This work is focused on random *linear* codes, which are subspaces of , where is the finite field with elements. A random linear code of rate is sampled by picking random vectors in and letting be their -span. Since the codewords of are now not all independent (in fact they are not even -wise independent), the above naive argument only proves the -list decodability property for codes of rate [31].^{1}

Our main result in this work closes this gap between random linear and random codes, up to polylogarithmic factors in the rate. We state a simplified version of the main theorem (Theorem ?) below.

We remark that both the rate and list size are close to optimal for list decoding from a fraction of errors. For rate, this follows from the fact the -ary “list decoding capacity” is given by , which is for . For list size, a lower bound of is known — this follows from [2] for , and was shown for all in [22] (and also in [3] under a convexity conjecture that was later proved in [4]). We have also assumed that the alphabet size is fixed and have not attempted to obtain the best possible dependence of the constants on the alphabet size.

### 1.1Related results

We now discuss some other previously known results concerning list decodability of random linear codes.

First, it is well known that a random linear code of rate is -list decodable with high probability. This follows by combining the Johnson bound for list decoding (see, for example, [20]) with the fact that such codes lie on the Gilbert-Varshamov bound and have relative distance with high probability. This result gets the correct quadratic dependence in list size, but the rate is worse.

Second, for the case of , the existence of -list decodable binary linear codes of rate was proved in [16]. For , this implies the existence of binary linear codes of rate list decodable with list size from an error fraction . This matches the bounds for random codes, and is optimal up to constant factors. However, there are two shortcomings with this result: (i) it only works for (the proof makes use of this in a crucial way, and extensions of the proof to larger have been elusive), and (ii) the proof is based on the semi-random method. It only shows the existence of such a code while failing to give any sizeable lower bound on the probability that a random linear code has the claimed list decodability property.

Motivated by this state of affairs, in [15], the authors proved that a random -ary linear code of rate is -list decodable with high probability, for some that depends on . This matches the result for completely random codes up to the leading constant in front of . Unfortunately, for , the constant depends exponentially^{2}

Summarizing, for random linear codes to achieve a polynomial in list size bound for error fraction , the best lower bound on rate was . We are able to show that random linear codes achieve a list size growing quadratically in for a rate of . One downside of our result is that we do not get a probability bound of , but only for any desired constant (essentially our rate bound degrades by a factor).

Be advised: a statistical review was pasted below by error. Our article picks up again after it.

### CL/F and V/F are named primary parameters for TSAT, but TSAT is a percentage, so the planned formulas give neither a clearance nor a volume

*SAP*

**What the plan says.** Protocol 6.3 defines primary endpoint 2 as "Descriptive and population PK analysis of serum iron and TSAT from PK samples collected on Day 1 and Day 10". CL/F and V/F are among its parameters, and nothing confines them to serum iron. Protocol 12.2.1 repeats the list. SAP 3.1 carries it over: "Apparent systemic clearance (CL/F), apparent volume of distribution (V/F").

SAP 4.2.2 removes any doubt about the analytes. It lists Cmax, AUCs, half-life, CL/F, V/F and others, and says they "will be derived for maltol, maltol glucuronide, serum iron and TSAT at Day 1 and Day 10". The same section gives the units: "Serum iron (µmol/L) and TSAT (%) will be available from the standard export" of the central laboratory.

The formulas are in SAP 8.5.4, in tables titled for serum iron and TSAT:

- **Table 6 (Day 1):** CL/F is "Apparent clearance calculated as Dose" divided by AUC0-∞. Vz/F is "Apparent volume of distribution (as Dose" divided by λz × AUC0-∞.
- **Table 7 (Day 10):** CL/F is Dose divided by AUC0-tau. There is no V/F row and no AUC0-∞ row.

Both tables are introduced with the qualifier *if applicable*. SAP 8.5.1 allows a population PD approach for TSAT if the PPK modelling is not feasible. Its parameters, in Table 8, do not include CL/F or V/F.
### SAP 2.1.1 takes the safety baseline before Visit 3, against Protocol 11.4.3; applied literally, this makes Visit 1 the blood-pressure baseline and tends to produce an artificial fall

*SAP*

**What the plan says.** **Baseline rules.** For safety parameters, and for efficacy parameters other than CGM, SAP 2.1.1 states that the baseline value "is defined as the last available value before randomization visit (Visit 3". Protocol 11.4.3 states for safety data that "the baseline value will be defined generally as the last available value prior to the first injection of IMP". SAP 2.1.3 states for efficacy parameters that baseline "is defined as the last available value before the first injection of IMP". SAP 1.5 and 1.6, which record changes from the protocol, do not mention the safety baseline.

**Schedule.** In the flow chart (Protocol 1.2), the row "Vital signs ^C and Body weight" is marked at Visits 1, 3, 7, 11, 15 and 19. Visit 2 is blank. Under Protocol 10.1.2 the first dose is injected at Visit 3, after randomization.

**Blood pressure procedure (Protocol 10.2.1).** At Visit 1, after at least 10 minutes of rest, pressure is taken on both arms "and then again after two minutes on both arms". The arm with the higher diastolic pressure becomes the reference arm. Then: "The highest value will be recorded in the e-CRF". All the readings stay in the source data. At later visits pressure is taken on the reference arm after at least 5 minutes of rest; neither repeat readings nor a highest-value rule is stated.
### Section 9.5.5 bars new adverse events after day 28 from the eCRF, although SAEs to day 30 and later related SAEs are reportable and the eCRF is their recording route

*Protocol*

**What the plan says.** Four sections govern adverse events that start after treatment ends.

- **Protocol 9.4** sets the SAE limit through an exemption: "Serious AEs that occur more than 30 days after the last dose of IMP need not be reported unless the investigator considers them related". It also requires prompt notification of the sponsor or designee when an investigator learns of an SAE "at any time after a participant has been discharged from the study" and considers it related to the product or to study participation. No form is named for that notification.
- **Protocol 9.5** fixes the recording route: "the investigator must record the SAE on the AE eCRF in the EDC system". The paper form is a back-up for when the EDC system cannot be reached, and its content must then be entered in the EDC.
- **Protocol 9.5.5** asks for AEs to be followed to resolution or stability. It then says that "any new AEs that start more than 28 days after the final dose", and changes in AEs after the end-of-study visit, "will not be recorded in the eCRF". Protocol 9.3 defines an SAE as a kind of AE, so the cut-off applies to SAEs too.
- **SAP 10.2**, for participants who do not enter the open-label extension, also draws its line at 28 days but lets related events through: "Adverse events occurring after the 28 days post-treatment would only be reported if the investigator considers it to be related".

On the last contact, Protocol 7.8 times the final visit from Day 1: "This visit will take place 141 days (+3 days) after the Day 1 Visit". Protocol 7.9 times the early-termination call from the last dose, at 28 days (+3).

Finally, there are also some results showing limitations on list decodability of random codes. It is known that both random codes and random linear codes of rate are, with high probability, *not* -list decodable [26]. For arbitrary (not necessarily random) codes, the best lower bound on list size is [2].

### 1.2Proof technique

The proof of our result uses a different approach from the earlier works on list decodability of random linear codes [31]. Our approach consists of three steps.

**Step 1:** Our starting point is a relaxed version of the Johnson bound for list decoding that only requires the *average* pairwise distance of codewords to be large (where is the target list size), instead of the minimum distance of the code.

Technically, this extension is easy and pretty much follows by inspecting the proof of the Johnson bound. This has recently been observed for the binary case by Cheraghchi and is implicit in the survey [8]. Here, we give a proof of the relaxed Johnson bound for a more general setting of parameters, and apply it in a setting where the usual Johnson bound is insufficient. Furthermore, as a side application, we show how the average version can be used to bound the list decoding radius of codes which do not have too many codewords close to any codeword — such a bound was shown via a different proof in [17], where it was used to establish the list decodability of binary Reed-Muller codes up to their distance.

**Step 2:** Prove that the -wise average distance property of random linear codes is implied by the order restricted isometry property (RIP-2) of random submatrices of the Hadamard matrix (or in general, matrices related to the Discrete Fourier Transform).

This part is also easy technically, and our contribution lies in making this connection between restricted isometry and list decoding. The restricted isometry property has received much attention lately due to its relevance to compressed sensing (cf. [5]) and is also connected to the Johnson-Lindenstrauss dimension reduction lemma [1]. Our work shows another interesting application of this concept.

**Step 3:** Prove the needed restricted isometry property of the matrix obtained by sampling rows of the Hadamard matrix.

This is the most technical part of our proof. Let us focus on for simplicity, and let be the Hadamard (Discrete Fourier Transform) matrix with , whose ’th entry is for . We prove that (the scaled version of) a random submatrix of formed by sampling a subset of rows of satisfies RIP of order with probability . This means that every columns of this sampled matrix are nearly orthogonal — formally, every submatrix of has all its singular values close to .